Labor fighting to maintain control of Senate

South Dakota AFL-CIO President Gil Koetzle calls the state’s 2002 elections a “must win” battle for Democrats if they are to maintain control of the United States Senate.

“Seldom has one state been so important to the future of the country,” he told the World. “We either elect a worker-friendly majority to the Senate or end up with President Bush controlling both houses of Congress. Think about that for a minute.”

Koetzle said the GOP is concentrating on the South Dakota race because Tim Johnson was the only Democrat to defeat a Republican incumbent in 1998, Bush carried the state in 2000, thus giving Republicans a “shirt tail” advantage, and it is home to Senate Majority Leader Tom Daschle. “If they defeat Johnson, they weaken Daschle’s chances the next time around. So we’ve got our work cut out for us.”

And the state AFL-CIO is doing its work, despite the fact that South Dakota is a right-to-work (for less) state and the labor federation has only 7,500 members. “We have full-time coordinators in major cities and 60 locals have coordinators,” Randy Howey, Labor 2002 coordinator, said. “We’re distributing leaflets at work sites, doing phone banking and making member-to-member visits. Our goal is to turn out 80 percent of the voters in union households on Nov. 5.”

South Dakota is one of eight states – split evenly between Democrats and Republicans – that are battleground states in the fight for control of the Senate. In each, the Labor 2002 campaign to register union voters and get them to the polls on Nov. 5 will go far in determining the outcome.

In addition to Johnson, the AFL-CIO is working to defend seats narrowly held by Democrats Paul Wellstone in Minnesota, Jean Carnahan in Missouri and Tom Harkin in Iowa, while working to defeat Republican incumbents in Arkansas and Colorado and GOP challengers for open seats in New Hampshire and Texas.

The U.S. Senate race between incumbent Tim Hutchinson (R-Ark.) and Arkansas Attorney General Mark Pryor is a labor of love for Alan Hughes.

In a telephone interview from Little Rock, Hughes, president of the 43,000-member Arkansas AFL-CIO, said the federation was “working to elect somebody this fall who will give a voice to everybody.”

Pryor, the son of David Pryor, the moderately liberal former governor and U.S. Senator, is ahead in the polls, Hughes said. Hutchinson, a graduate of Bob Jones University, amassed a near-100-percent conservative voting record while in the House of Representatives from 1992-1996 and since being elected to the Senate in 1996.

As in other states, the Arkansas AFL-CIO is working to implement the 10-point program developed by the AFL-CIO Political Department: voter registration, plant gate distribution of leaflets explaining the issues, telephone calls, letters, more leaflets and phone calls, culminating in a massive get-out-the-vote. The federation has 12 full-time coordinators and most of its 200 local unions have rapid response teams that provide the ground troops for the Labor 2002 effort.

“If we do all that we’re committed to doing and do it right, approximately 110,000 members from union households will vote on Election Day. That should be the end of Tim Hutchinson’s Senate career,” Hughes said.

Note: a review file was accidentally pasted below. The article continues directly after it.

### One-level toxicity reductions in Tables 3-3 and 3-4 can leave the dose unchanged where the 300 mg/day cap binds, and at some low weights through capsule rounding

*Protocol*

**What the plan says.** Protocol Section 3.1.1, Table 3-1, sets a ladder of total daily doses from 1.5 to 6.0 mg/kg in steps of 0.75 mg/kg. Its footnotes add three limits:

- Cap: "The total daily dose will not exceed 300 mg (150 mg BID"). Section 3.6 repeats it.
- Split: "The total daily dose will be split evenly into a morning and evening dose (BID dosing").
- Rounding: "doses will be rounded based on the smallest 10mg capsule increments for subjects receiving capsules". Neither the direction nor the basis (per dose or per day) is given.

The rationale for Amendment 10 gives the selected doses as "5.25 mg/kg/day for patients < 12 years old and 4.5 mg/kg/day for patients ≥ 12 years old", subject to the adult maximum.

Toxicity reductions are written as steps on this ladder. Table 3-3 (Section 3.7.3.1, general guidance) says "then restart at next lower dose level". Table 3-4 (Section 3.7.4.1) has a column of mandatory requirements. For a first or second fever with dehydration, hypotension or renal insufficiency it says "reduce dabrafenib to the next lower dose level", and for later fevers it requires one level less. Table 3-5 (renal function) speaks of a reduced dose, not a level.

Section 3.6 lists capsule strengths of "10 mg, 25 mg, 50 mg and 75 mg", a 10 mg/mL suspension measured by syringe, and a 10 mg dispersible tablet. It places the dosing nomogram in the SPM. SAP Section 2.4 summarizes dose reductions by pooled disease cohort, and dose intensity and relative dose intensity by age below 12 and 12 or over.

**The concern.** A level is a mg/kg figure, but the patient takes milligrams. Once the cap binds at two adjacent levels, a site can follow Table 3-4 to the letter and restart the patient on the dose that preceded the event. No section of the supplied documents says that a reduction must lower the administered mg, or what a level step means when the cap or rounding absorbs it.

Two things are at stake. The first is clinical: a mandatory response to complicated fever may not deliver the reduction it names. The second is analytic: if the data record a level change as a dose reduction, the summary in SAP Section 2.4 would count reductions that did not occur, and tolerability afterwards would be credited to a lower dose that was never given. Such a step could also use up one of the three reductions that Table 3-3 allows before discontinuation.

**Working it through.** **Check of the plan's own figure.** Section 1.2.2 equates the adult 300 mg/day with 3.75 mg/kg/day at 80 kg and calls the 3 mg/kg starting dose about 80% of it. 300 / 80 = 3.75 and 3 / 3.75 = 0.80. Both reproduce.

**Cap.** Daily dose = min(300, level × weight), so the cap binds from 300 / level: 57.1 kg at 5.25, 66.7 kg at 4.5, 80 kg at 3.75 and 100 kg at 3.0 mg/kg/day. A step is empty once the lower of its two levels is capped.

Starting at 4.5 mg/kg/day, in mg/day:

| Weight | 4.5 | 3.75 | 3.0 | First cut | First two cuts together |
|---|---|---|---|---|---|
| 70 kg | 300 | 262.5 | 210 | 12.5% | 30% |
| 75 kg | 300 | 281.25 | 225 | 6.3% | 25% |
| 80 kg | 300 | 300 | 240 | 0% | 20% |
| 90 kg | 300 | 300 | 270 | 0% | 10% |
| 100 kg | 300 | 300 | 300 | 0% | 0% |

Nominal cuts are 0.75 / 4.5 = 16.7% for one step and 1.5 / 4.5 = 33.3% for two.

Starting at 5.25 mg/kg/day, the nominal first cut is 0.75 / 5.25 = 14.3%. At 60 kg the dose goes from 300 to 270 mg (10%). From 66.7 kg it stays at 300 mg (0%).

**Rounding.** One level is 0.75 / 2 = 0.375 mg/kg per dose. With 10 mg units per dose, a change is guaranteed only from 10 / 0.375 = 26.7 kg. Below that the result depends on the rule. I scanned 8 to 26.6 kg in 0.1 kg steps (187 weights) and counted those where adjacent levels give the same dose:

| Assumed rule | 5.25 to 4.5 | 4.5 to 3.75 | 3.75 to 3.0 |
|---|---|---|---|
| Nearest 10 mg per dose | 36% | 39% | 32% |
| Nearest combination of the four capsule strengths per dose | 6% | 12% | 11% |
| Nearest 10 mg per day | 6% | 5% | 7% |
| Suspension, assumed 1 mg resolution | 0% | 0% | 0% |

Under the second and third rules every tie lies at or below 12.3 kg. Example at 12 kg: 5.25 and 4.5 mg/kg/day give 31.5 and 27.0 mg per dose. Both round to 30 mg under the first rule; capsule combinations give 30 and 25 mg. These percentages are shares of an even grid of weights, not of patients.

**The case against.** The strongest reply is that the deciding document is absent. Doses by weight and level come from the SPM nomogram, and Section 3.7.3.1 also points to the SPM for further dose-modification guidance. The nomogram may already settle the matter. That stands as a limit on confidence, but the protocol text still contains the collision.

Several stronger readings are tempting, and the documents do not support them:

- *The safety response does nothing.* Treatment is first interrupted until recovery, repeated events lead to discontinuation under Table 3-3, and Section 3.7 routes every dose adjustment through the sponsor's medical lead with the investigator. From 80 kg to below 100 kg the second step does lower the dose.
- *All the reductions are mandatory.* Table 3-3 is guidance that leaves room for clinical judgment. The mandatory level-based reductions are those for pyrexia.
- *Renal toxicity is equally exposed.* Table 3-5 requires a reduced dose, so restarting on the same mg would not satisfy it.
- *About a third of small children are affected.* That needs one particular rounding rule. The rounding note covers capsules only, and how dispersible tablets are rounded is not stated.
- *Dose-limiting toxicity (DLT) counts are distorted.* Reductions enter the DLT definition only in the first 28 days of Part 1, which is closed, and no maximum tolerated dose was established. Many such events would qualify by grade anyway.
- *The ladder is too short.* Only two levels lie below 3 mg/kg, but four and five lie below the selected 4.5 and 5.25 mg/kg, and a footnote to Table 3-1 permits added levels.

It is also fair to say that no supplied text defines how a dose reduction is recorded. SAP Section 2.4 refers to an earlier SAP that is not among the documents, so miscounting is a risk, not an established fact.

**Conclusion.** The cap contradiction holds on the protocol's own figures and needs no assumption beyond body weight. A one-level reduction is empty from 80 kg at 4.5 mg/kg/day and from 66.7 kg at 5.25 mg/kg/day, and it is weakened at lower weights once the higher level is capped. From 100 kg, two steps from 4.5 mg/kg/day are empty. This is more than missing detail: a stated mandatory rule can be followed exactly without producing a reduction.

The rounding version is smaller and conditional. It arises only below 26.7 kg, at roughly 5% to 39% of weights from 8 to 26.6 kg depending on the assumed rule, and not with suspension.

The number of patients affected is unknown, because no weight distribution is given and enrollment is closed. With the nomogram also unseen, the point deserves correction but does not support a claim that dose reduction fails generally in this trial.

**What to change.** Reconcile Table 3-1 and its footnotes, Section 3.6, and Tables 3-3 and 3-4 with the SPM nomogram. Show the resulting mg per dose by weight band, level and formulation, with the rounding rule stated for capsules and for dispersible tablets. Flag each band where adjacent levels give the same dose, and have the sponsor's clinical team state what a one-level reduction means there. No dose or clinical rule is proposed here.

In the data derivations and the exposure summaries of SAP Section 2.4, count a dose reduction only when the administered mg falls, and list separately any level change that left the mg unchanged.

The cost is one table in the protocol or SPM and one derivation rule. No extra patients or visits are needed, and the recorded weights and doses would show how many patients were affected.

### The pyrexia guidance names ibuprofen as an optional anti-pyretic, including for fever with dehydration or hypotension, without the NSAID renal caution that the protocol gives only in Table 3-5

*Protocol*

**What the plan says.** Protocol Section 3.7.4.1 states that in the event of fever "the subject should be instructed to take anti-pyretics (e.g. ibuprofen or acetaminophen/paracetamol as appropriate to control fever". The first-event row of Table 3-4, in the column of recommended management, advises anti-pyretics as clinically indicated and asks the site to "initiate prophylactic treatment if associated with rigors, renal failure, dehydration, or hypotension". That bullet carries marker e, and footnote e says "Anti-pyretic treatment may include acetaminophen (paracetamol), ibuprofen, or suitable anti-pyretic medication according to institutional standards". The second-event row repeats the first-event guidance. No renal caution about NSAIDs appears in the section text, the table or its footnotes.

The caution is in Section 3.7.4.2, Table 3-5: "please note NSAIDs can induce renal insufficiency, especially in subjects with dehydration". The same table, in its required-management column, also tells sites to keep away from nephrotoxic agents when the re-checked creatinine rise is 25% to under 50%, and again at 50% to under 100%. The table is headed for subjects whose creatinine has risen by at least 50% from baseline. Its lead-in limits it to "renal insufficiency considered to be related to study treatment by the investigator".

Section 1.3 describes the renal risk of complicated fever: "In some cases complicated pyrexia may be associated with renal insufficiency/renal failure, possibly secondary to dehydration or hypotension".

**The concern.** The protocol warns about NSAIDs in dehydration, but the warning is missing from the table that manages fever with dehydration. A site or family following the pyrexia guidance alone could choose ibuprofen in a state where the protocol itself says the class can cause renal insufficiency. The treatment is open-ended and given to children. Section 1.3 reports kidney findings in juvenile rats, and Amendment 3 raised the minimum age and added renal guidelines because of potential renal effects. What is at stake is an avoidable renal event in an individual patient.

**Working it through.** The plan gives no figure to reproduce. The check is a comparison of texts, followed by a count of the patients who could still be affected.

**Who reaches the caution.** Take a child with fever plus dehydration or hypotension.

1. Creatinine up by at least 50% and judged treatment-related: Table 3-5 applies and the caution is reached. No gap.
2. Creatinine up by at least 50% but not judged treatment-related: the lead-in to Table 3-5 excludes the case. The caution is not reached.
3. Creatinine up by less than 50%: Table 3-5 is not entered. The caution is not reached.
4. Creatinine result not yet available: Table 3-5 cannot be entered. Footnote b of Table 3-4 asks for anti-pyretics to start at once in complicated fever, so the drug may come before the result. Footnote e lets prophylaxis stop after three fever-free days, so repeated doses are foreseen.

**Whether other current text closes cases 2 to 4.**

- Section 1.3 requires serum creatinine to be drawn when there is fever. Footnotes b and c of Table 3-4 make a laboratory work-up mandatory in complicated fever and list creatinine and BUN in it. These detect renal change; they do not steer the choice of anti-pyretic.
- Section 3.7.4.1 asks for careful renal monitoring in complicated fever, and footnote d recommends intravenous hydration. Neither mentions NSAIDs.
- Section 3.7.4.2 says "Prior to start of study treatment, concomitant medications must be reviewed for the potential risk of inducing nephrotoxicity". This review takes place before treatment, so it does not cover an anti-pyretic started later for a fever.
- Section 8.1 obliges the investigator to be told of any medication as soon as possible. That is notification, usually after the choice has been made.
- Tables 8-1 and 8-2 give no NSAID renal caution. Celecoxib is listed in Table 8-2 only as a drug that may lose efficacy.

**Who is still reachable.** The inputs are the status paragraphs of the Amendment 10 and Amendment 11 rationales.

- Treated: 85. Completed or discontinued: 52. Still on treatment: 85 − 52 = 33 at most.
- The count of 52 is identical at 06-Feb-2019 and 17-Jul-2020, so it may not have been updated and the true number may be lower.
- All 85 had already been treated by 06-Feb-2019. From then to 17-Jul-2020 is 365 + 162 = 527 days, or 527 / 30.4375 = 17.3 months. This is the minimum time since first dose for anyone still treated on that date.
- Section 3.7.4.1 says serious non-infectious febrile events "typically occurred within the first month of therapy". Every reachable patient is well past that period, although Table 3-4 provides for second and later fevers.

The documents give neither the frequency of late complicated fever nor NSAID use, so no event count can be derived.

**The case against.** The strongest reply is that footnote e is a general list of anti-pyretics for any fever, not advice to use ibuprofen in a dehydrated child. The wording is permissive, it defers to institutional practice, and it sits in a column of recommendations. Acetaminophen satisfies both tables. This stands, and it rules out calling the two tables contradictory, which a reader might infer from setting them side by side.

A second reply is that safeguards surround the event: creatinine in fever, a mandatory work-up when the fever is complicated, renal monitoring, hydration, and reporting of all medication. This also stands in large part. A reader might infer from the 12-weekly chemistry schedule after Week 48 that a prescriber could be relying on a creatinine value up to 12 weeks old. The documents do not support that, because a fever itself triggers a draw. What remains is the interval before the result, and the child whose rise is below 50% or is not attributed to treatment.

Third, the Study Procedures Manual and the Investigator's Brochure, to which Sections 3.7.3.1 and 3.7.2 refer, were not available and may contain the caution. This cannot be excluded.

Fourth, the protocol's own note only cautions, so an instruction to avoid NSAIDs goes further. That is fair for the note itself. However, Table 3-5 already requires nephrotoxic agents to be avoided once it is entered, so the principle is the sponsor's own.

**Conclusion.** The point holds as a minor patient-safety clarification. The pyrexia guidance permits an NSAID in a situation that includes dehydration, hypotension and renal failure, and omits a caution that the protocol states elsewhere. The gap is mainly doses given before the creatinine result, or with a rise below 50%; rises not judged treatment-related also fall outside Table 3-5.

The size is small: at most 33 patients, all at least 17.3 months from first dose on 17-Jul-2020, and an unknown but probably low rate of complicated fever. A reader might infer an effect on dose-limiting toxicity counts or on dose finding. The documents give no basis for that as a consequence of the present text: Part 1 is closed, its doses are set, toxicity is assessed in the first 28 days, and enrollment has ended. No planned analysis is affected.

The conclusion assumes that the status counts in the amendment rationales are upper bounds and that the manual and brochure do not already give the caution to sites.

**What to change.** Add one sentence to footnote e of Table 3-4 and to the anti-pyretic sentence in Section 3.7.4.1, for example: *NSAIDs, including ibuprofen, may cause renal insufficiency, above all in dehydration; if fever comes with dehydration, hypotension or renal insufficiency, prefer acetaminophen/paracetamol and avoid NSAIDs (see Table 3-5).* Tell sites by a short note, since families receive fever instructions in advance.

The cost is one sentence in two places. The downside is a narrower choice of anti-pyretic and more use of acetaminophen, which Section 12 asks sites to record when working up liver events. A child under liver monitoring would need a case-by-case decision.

Joe Gunn, president of the Texas AFL-CIO, says the federation, which added 70,000 new voters to the rolls, bringing the total of names in the AFL-CIO data bank to more than 450,000, has won “bragging rights” on its implementation of Labor 2002. “Everyone is excited and working like they’ve never worked before to elect Ron Kirk to the Senate and Tony Sanchez governor.”

He said Kirk, who is African American, and Sanchez, who is Latino, are “dead even” with their opponents and have support that “does not figure in the polls because many in the Latino community lack telephones and do not speak English. That’s our ace in the hole.”

Although Democratic Sen. Robert Torricelli’s withdrawal from the New Jersey Senate race complicates the electoral picture, Dudley Burdge, political director of the Trenton, N.J., local of the Communications Workers, said the chances of Democrats maintaining that seat improved with Torricelli’s decision. “[Former Sen. Frank] Lautenburg had a good labor record. Now we have to get him on the ballot.”

Mark Smith, Iowa AFL-CIO president, doesn’t think Harkin, who had built up a double-digit lead over his rival, was fatally injured by revelations that an aide had taped a meeting of his challenger’s finance committee. “But it was a damn foolish mistake and you never know about these things.”

Smith accused Bush of orchestrating a war with Iraq “to get people’s minds off lay-offs and a stagnant economy and get them to thinking about [Saddam] Hussein.” Smith added that support for war with Iraq among Iowans has plummeted from 68 percent in December to 51 percent today.

Joelle Fishman, chair of the Communist Party’s political action commission, said the 2002 elections “are a referendum” on the Bush administration’s domestic and foreign policies with their frontal assault on labor and democratic rights and the threat of war with Iraq. “If the alliance of labor, civil rights, and other constituencies succeeds in blocking the power grab by the right wing, we will lay the basis for a strong fight back after Nov. 5,” she told the World.

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Fred Gaboury
Fred Gaboury

Fred Gaboury was a member of the Editorial Board of the print edition of  People’s Weekly World/Nuestro Mundo and wrote frequently on economic, labor and political issues. Gaboury died in 2004. Here is a small selection of Fred’s significant writings: Eight days in May Birmingham and the struggle for civil rights; Remembering the Rev. James Orange; Memphis 1968: We remember; June 19, 1953: The murder of the Rosenbergs; World Bank and International Monetary Fund strangle economies of Third World countries